It was that class, so late in my long years of attending college, and rejection letters (I’d been warned I should expect them for the few stories I’d submitted for publication consideration, rejection being the norm for new writers) that convinced me I didn’t have the right stuff. That I didn’t have the write stuff to be a writer. With only this final semester of college before I could graduate, my credits hovering on the maybe-not-enough-units line, and a bank account that couldn’t support one more semester to make up a failed attempt, I dropped his class. I couldn’t risk a failing grade. I couldn’t risk trying to pass a class the professor had already warned I wouldn’t. After frantic rearrangement of department allocations for a few of my classes, I did manage to graduate “on time,” but my wobbly confidence fell over the cliff. Post college I did little to pursue writing as a career but eventually constructed a measure of success in another field.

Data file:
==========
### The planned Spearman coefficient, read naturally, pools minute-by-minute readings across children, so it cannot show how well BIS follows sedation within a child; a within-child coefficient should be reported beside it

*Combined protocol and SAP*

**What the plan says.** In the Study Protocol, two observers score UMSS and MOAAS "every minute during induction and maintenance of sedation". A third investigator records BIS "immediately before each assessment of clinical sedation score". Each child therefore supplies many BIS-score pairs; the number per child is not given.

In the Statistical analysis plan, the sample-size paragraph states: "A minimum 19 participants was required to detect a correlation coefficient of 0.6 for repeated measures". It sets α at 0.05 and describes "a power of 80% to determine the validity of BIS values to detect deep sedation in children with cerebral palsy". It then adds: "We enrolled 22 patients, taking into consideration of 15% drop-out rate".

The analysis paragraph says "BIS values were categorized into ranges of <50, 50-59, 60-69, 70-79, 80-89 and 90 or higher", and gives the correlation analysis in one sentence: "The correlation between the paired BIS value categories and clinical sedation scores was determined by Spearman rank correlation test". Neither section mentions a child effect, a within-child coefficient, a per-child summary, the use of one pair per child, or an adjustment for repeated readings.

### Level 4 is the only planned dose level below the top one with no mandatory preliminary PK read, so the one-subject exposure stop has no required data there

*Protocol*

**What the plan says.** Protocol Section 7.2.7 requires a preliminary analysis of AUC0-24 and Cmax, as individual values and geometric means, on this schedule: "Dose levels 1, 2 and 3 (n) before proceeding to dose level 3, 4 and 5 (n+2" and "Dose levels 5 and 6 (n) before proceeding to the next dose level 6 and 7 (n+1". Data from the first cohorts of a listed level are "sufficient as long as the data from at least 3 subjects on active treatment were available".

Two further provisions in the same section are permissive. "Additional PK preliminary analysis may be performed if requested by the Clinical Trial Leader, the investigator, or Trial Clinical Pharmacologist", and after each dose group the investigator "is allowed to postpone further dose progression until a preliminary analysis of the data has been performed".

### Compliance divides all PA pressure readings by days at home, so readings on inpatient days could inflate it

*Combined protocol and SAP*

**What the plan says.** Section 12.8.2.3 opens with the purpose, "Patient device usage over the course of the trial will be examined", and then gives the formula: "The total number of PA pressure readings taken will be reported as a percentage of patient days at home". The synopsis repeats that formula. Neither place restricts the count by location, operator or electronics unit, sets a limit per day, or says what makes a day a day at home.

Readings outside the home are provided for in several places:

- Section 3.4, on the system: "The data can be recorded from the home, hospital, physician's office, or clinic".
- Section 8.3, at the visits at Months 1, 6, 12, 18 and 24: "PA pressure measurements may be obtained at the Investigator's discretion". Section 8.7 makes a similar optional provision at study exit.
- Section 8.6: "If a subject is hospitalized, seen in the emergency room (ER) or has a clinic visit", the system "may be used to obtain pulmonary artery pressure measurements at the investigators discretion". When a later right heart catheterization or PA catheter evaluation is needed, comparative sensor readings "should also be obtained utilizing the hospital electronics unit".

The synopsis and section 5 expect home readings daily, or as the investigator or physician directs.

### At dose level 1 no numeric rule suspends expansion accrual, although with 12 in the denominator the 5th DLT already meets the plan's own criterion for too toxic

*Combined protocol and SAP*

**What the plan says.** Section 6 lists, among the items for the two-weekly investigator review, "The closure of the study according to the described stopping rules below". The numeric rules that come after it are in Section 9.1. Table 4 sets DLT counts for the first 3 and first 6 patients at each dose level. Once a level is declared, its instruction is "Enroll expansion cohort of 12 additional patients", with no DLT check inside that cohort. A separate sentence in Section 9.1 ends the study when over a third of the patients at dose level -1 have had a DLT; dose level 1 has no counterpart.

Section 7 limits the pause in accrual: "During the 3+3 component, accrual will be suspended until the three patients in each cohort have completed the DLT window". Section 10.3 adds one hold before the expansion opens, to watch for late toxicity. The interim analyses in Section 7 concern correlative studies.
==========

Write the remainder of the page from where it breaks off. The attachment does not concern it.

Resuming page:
How many of us who wanted to become someone – a ballerina, a rocket scientist, an inventor, an ambassador on behalf of our country – found ourselves waylaid by the doubt of stepping outside the hallowed halls of university and encountering the real world of looming bills, demanding employers, and sewers to be cleaned? Detoured  by a threatening professor? I wasn’t the first, the only, the last. It took me decades to understand that the famous professor’s clever manipulation of an apprehensive young woman produced exactly what he wanted me to become: someone whose papers he didn’t have to read or grade. I was what he’d nurtured: a drop out and a failure. I was also what I’d nurtured: a fool cowering at the bottom of a dumpster.